Well, good luck with the evidence they they provided from the House Investigation.

If anyone thinks that roberts will not willingly preside over the impeachment, please contact me asap.

I have some waterfront property near the Grand Canyon that you might be interested in purchasing.

    CommoChief in reply to ceh9876. | January 16, 2021 at 8:34 pm

    Well that’s me for one. Roberts is too concerned about the image of the court and his personal legacy to allow himself to be manipulated into presiding over this farce.

    Maybe I am wrong, but maybe not.

    If you do have waterfront property in the grand canyon, fyi there is water in the canyon that’s why it’s a canyon, you should probably hold on to it. Maybe sell to B Gates? He is apparently buying up land these days.

    henrybowman in reply to ceh9876. | January 16, 2021 at 8:51 pm

    Pretty sure the Indians own all that. But they’ll let you raft it for a fee.

Don’t forget, they’re going to stack the court too.

    Milhouse in reply to maxmillion. | January 16, 2021 at 8:21 pm

    Manchin says he won’t let them.

      Olinser in reply to Milhouse. | January 16, 2021 at 8:30 pm


      Manchin is a liar.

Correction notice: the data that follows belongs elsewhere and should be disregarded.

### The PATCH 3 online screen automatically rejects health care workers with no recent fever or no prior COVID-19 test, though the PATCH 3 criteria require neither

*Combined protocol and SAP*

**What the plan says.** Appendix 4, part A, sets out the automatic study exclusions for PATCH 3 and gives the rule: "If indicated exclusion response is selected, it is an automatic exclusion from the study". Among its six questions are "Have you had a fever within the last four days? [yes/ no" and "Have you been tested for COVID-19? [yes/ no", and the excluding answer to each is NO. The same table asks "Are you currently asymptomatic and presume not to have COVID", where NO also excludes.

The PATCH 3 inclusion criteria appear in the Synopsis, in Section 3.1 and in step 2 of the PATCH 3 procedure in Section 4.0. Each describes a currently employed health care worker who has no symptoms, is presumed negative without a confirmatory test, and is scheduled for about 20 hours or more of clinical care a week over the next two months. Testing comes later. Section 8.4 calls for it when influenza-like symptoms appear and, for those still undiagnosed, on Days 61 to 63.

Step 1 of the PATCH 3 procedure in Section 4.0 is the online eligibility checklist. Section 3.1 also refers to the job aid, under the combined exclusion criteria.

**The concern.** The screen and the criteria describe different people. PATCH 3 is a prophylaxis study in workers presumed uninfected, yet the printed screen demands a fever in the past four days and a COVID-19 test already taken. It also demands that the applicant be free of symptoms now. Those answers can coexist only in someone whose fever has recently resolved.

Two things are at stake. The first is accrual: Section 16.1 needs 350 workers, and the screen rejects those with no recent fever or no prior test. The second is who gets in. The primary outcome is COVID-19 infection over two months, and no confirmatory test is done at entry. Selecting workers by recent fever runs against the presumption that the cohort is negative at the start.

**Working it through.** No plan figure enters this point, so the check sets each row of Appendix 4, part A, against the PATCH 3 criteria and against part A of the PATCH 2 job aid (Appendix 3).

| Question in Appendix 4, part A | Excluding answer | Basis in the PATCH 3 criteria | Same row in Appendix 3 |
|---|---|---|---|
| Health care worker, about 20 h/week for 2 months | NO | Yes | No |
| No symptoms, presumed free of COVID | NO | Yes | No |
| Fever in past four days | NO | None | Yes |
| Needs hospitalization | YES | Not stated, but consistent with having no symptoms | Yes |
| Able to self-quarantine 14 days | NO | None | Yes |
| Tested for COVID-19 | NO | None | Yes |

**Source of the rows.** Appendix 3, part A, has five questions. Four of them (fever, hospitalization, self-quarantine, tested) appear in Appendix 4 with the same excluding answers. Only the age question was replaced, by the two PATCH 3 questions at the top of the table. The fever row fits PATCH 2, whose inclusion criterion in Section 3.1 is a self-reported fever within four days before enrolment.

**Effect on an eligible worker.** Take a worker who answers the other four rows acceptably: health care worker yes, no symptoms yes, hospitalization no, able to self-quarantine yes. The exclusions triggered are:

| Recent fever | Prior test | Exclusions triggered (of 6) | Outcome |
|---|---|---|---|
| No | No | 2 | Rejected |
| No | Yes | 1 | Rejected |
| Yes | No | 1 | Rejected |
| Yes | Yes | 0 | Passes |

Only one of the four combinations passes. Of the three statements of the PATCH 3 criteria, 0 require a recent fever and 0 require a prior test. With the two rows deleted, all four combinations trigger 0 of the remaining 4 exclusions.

artichoke in reply to Milhouse. | January 17, 2021 at 2:11 am

      The same Manchin who wants to try the impeachment even if Trump is no longer in office? He was only pretending to be moderate at all, he’s actually a fire-breathing leftist with a very smooth act.

        mark311 in reply to artichoke. | January 17, 2021 at 7:56 am

        You didn’t actually answer the question of when Manchin lied? You seem to have drifted of point. He may have a different perspective which is an entirely different question fine. But calling someone a liar on the basis that they hold a different view point well that just smacks of dishonesty

        Milhouse in reply to artichoke. | January 17, 2021 at 10:42 am

        Yes, that same Manchin says he won’t let them pack the court. I see no reason not to believe him. When has he lied?

          retiredcantbefired in reply to Milhouse. | January 17, 2021 at 11:44 am

          I don’t think we even need to document Joe Manchin’s past tergiversations.

          He’s come out in favor of invoking the 14th Amendment to expel Ted Cruz and Josh Hawley from the Senate.

          Packing the Supreme Court is an easier stretch than that.

      Evil Otto in reply to Milhouse. | January 17, 2021 at 7:22 am

      The same Manchin who wants to kick Cruz and Hawley via the 14th Amendment?

      Don’t be naïve. Manchin will do whatever is politically expedient at the moment. If it benefits him politically to support court packing he’ll flip his position in a millisecond.

      caseoftheblues in reply to Milhouse. | January 17, 2021 at 8:05 am

      Manchin also says he open to statehood for DC and Puerto Rico so yah sure keep thinking he’s a firewall against court packing.

        So? He’s open to those things, so they might happen. He’s not open to packing the court, so it won’t happen.